Drop certain types of coverage on older cars
Collision coverage pays to fix damages to your car caused by a collision with another car or object. Comprehensive coverage pays for damages caused by other covered events, such as theft, natural disasters, collision with an animal or if an object falls on your car (such as a tree).
Even if your car is totaled, the most you’ll usually get is the replacement cost for a car of its age. If your car is only worth a few thousand dollars, you may be paying more in premiums than you could ever get back from the insurer after paying your deductible. Compare the premiums for keeping the coverage with the cost to replace the car. Go to Edmunds.com or KBB.com to estimate your car’s replacement cost.
Take a driver-safety program
In many states, drivers younger than age 21 who take an approved driver-education course may get a discount. Some insurers even offer their own driver-safety programs that can save you extra money. State Farm’s Steer Clear program, for example, can cut premiums by up to 15% for drivers younger than 25 who have had no accidents and participate in the training program. (The program requires drivers to watch safe-driving videos, take quizzes and record their trips, all on the Steer Clear app.)
Some insurers also give discounts of 5% to 15% for drivers age 60 or older who take an accident-prevention class. Organizations such as AARP, AAA and The National Safety Council (NSC) provide these classes.
Watch the clock after an accident or ticket
In most states, tickets and at-fault accidents remain on your driving record for three or five years. Longtime customers with good driving records may not get a rate hike at all. But many insurers check motor vehicle records every 12 to 18 months. If your rate does rise, shop around. Some insurers care less about accidents or tickets than others. And when an accident or ticket drops off your motor vehicle record, ask your insurer to remove the surcharge and then re-shop your policy.
Get a safe car
You could qualify for further savings if your vehicle is up to par with safety equipment, which can include air bags, anti-lock brakes, anti-theft systems and anti-collision technology. Therefore, before you buy a vehicle, find out how much it tends to cost to insure. You can find out if a car tends to have higher or lower insurance costs by using State Farm’s vehicle rating tool and checking out a car’s safety ratings from the Insurance Institute for Highway Safety.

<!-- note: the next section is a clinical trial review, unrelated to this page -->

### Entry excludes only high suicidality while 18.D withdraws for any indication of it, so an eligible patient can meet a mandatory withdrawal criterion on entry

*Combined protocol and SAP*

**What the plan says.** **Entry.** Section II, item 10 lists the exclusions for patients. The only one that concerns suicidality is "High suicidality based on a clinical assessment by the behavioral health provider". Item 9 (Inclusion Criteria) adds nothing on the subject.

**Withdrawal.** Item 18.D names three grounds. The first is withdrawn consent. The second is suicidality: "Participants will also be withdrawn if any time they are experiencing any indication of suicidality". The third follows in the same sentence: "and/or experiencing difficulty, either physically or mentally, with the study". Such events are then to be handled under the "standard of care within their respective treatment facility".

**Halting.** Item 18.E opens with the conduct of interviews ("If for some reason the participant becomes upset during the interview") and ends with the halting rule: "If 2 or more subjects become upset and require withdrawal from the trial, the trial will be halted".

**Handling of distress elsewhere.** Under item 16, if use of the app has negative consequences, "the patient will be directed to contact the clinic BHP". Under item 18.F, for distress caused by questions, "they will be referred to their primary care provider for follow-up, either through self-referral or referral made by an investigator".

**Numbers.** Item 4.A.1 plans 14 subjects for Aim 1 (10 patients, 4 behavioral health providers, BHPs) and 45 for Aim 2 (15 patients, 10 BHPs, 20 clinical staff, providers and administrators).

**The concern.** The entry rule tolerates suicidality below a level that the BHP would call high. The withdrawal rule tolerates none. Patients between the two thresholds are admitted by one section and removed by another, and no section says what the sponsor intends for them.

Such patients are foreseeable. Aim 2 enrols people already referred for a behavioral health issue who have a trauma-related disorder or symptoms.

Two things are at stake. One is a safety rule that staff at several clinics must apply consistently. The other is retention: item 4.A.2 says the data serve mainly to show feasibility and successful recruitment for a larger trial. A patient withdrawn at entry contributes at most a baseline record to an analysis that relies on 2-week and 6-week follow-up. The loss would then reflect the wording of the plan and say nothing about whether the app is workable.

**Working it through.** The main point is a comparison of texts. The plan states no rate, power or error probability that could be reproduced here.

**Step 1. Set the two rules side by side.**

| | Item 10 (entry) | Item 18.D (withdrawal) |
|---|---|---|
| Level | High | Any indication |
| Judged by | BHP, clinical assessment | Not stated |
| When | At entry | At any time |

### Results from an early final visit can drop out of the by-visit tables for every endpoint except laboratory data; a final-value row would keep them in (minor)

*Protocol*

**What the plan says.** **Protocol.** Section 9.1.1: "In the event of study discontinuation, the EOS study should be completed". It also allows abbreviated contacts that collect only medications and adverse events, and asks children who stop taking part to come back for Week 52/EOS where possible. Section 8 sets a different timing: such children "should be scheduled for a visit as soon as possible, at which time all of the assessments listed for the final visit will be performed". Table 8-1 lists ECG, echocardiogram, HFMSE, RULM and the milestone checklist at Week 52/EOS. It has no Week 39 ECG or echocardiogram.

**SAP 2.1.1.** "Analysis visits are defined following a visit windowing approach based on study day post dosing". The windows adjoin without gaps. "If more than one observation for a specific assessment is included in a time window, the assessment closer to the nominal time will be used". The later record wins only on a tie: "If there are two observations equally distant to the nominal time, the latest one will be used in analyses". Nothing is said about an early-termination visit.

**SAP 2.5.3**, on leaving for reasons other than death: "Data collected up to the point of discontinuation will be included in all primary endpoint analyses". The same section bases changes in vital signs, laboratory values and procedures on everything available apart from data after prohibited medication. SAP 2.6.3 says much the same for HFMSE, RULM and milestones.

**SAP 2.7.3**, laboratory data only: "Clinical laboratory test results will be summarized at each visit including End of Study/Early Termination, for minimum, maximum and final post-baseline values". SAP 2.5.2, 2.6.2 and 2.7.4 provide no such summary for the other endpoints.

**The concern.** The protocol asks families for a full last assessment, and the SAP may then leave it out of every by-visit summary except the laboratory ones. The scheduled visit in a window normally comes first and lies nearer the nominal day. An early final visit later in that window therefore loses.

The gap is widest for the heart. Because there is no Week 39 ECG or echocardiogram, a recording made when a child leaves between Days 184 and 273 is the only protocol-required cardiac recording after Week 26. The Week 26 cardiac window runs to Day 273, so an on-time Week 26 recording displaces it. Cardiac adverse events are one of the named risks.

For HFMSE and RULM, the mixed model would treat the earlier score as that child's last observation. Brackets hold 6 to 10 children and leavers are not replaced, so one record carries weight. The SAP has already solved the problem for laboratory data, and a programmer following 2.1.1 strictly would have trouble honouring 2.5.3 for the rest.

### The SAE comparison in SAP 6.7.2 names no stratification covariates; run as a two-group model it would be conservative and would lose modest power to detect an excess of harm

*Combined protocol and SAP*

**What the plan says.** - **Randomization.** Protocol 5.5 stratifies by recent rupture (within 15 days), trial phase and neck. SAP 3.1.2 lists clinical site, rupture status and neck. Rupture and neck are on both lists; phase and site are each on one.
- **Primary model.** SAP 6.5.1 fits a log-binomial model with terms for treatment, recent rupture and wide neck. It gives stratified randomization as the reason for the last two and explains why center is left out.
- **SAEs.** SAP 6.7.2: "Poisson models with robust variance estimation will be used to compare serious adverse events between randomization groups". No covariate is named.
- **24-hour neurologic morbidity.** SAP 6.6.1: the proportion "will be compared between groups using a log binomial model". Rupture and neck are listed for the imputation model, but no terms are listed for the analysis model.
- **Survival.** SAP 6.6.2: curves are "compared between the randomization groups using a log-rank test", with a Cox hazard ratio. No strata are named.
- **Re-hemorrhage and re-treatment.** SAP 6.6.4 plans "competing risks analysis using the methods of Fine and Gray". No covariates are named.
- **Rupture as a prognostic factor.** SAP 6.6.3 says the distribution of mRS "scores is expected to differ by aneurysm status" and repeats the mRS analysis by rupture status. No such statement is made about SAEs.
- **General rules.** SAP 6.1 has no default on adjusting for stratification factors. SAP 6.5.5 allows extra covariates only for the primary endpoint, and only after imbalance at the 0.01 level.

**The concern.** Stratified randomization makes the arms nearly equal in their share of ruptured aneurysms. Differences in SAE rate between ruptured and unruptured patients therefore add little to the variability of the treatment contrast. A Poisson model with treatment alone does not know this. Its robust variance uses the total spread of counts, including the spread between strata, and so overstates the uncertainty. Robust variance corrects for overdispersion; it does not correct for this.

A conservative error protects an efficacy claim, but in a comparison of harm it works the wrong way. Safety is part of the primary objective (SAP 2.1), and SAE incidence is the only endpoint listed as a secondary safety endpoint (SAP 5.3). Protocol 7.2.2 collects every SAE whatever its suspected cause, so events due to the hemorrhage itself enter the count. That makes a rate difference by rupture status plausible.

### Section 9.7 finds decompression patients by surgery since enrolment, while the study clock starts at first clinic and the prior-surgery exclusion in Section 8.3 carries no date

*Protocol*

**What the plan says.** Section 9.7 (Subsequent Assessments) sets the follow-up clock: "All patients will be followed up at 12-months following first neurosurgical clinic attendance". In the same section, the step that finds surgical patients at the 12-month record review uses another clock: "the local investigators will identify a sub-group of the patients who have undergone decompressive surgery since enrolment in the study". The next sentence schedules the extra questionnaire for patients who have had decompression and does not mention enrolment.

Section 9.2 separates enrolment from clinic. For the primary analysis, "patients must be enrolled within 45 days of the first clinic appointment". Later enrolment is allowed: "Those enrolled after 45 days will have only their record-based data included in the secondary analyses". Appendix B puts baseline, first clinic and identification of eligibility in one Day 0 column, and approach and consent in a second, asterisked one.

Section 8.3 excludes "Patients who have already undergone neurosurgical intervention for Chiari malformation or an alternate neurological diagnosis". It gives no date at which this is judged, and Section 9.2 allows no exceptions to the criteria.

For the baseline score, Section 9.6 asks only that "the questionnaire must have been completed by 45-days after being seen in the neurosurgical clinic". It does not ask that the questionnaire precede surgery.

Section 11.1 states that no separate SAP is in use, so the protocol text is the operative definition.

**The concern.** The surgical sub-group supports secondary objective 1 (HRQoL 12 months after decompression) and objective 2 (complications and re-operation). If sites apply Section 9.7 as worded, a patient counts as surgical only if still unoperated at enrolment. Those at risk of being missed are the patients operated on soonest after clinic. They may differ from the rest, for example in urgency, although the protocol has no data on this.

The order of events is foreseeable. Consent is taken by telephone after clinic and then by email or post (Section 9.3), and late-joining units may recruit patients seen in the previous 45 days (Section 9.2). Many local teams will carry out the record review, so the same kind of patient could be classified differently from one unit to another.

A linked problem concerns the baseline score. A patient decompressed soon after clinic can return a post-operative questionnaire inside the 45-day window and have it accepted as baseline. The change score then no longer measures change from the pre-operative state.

State Farm offers auto insurance discounts on 1994 and newer-model-year private-passenger vehicles based on the loss experience of the make and model of the insured vehicle.
Improve your credit score
In most states, insurers can use your credit score when setting your insurance rates. Check your credit report free at AnnualCreditReport.com, and make sure there aren’t any errors that can hurt your score.
Paying your bills on time, limiting new credit and keeping your charges low in relation to your available credit can also help you improve your credit score. See the credit-education page at MyFico.com for more information about factors that can affect your score.
Maintain a safe driving record
By keeping a safe driving record, most insurance companies will reward you with a discount. For example, Geico offers up to 22% off of most coverages if you’ve been accident-free for five years. And according to Progressive, "if you've had no tickets or accidents in the past three years, your policy price could average 31% less than customers who have accidents or violations."
As the "Ask Kim" columnist for Kiplinger's Personal Finance, Lankford receives hundreds of personal finance questions from readers every month. She is the author of Rescue Your Financial Life (McGraw-Hill, 2003), The Insurance Maze: How You Can Save Money on Insurance -- and Still Get the Coverage You Need (Kaplan, 2006), Kiplinger's Ask Kim for Money Smart Solutions (Kaplan, 2007) and The Kiplinger/BBB Personal Finance Guide for Military Families. She is frequently featured as a financial expert on television and radio, including NBC's Today Show, CNN, CNBC and National Public Radio.
- Erin BendigPersonal Finance Writer